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Monday, April 6, 1998 Published at 05:32 GMT 06:32 UK


Disruptive or just ill?
image: [ Some experts say three in 10 children have ADHD ]
Some experts say three in 10 children have ADHD

A new report from the Children's Society says that children are missing over half-a-million days in temporary exclusions from schools because of disruptive behaviour. But is the problem really a medical one?

[ image: Ten times as many boys than girls have the disorder]
Ten times as many boys than girls have the disorder
The report called No Lessons Learnt said there were around 137,000 temporary exclusions last year. Between 1990 and 1995 there was also a 450% rise in permanent exclusions or expulsions, with numbers rising fastest in primary schools.

One of the reasons highlighted by scientists and doctors for the bad behaviour of pupils is the incidence of children with emotional and behavioural difficulties caused by a medical conditions.

The non-diagnosis of Attention-Deficit Hyperactivity Disorder (ADHD) has been blamed for some of the more challenging behaviour of some pupils. ADHD in particular is a much misunderstood condition and some experts say that almost three in ten children in the UK are sufferers.

Children with ADHD display varying forms of behaviour. These include:

  • A lack of concentration in school work or play
  • The impression that the child is not listening
  • Restlessness during the day even during sleep
  • A need for almost constant attention

When a teacher has a class of 30 children and one or two children need a great deal of attention, the rest of the class could theoretically suffer.

[ image: ADHD usually starts before children reach seven]
ADHD usually starts before children reach seven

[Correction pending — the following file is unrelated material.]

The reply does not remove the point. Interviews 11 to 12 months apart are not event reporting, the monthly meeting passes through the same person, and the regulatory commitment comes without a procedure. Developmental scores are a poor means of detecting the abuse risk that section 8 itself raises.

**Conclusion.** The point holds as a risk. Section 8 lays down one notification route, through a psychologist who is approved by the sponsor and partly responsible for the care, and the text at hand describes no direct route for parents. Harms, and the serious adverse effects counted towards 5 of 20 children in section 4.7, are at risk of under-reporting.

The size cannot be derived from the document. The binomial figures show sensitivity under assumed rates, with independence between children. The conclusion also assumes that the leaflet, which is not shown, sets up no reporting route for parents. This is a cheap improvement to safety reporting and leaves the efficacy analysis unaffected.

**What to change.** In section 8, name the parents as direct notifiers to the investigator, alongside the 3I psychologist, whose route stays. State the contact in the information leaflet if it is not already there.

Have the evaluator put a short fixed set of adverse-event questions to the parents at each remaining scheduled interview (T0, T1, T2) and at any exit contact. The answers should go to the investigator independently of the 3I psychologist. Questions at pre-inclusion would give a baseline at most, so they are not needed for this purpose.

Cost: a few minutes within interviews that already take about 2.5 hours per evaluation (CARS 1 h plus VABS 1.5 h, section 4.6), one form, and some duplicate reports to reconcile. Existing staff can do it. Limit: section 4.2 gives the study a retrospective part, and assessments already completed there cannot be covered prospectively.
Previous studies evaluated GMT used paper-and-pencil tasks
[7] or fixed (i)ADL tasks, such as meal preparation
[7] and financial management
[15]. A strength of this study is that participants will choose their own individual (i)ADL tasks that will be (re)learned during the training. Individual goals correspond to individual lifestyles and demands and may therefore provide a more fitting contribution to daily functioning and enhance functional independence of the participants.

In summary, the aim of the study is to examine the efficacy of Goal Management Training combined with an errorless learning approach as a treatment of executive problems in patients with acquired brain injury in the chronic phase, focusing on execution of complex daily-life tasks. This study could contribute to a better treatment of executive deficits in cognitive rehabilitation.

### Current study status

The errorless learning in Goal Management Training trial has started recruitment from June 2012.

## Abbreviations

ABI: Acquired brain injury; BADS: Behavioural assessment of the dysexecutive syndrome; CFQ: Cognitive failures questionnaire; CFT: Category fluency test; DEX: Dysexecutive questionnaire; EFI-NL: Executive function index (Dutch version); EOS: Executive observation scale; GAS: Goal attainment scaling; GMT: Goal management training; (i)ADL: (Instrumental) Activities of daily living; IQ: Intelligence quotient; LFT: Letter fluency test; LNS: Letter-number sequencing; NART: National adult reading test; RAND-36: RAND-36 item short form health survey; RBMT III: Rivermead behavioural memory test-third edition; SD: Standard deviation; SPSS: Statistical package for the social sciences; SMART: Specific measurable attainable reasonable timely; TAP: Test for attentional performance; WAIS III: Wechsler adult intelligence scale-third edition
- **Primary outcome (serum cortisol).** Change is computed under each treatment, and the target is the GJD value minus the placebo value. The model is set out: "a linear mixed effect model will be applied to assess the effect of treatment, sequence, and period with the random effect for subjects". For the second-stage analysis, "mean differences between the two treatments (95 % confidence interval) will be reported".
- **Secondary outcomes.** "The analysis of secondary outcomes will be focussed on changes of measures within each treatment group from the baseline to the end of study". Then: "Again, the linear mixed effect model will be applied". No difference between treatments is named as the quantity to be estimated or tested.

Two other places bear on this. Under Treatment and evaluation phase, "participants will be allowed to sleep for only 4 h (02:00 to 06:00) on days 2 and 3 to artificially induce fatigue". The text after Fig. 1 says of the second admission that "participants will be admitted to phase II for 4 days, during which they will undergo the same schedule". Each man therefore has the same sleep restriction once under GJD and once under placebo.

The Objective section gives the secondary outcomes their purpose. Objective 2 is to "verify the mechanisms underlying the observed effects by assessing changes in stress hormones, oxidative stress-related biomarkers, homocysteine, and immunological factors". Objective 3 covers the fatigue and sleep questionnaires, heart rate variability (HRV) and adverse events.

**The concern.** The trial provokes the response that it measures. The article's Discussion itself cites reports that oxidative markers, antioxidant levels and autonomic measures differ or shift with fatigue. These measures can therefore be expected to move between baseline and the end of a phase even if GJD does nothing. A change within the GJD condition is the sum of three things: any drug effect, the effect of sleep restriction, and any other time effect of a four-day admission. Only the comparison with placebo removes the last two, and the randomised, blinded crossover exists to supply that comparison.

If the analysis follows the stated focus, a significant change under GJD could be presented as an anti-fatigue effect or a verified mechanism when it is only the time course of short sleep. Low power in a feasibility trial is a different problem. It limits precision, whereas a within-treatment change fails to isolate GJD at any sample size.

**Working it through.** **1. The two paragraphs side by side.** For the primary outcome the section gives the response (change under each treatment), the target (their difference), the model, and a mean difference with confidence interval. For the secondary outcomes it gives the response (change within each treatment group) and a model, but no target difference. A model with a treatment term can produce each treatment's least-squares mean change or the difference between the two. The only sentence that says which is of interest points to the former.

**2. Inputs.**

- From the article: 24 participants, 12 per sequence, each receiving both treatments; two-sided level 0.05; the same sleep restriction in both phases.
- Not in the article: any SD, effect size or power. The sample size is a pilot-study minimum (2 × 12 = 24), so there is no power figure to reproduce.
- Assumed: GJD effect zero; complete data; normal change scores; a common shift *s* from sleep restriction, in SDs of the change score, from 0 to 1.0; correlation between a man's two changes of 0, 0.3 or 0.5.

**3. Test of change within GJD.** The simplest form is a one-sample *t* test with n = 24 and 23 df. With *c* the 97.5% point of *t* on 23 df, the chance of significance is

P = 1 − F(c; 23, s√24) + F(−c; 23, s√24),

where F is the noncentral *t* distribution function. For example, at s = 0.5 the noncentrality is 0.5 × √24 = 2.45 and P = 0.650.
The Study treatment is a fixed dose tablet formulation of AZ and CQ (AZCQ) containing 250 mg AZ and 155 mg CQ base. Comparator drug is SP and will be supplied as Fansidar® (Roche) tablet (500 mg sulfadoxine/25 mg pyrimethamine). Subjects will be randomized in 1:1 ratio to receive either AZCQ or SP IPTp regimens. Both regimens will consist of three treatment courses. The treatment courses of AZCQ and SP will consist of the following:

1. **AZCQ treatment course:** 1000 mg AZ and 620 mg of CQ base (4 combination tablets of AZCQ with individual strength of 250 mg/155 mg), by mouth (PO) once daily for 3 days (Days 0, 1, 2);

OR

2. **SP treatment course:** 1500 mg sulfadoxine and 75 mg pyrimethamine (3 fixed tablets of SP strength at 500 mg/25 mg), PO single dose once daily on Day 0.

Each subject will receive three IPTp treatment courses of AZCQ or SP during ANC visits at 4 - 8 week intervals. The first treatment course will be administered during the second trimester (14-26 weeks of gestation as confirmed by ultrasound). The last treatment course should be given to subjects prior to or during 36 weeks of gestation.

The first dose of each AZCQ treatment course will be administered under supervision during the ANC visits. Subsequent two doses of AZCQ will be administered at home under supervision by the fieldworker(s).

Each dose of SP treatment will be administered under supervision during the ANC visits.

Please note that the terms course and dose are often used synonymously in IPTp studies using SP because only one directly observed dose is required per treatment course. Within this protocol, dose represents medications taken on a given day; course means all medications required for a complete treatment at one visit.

Often, children with ADHD fall behind in class and receive reprimands from teachers and parents who are unaware that the children have problems.

In the past, children who exhibited signs of ADHD were thought of as merely naughty, but recently education professionals and parents are seeing ADHD as the cause of behavioural problems.

ADHD usually develops in children before the age of seven but is most often not diagnosed until children reach 10 or 11. The result of four years of under-achievement can be devastating to a child's educational development.

Treatment for ADHD comes in three forms. The use of medications, special educational programs that help the child keep up academically, and psychotherapy.

Medication is usually effective in 70-80% of cases when properly used, but there can be side-effects including insomnia and loss of appetite.

When medication works children have longer attention spans, get on better with fellow pupils and generally feel happier.

Psychotherapy is commonly used in combination with medications, as are school and family consultation. By working with the therapist, a child can learn to cope with his or her condition and the reaction of others to it.

No single cause for ADHD is known. As with depression, scientists suspect that a combination of heredity, environment and biological problems contribute to development of the condition.

Research continues into the condition and many parents, teachers and children will hope that more can be done to help stem the flow of school exclusions.


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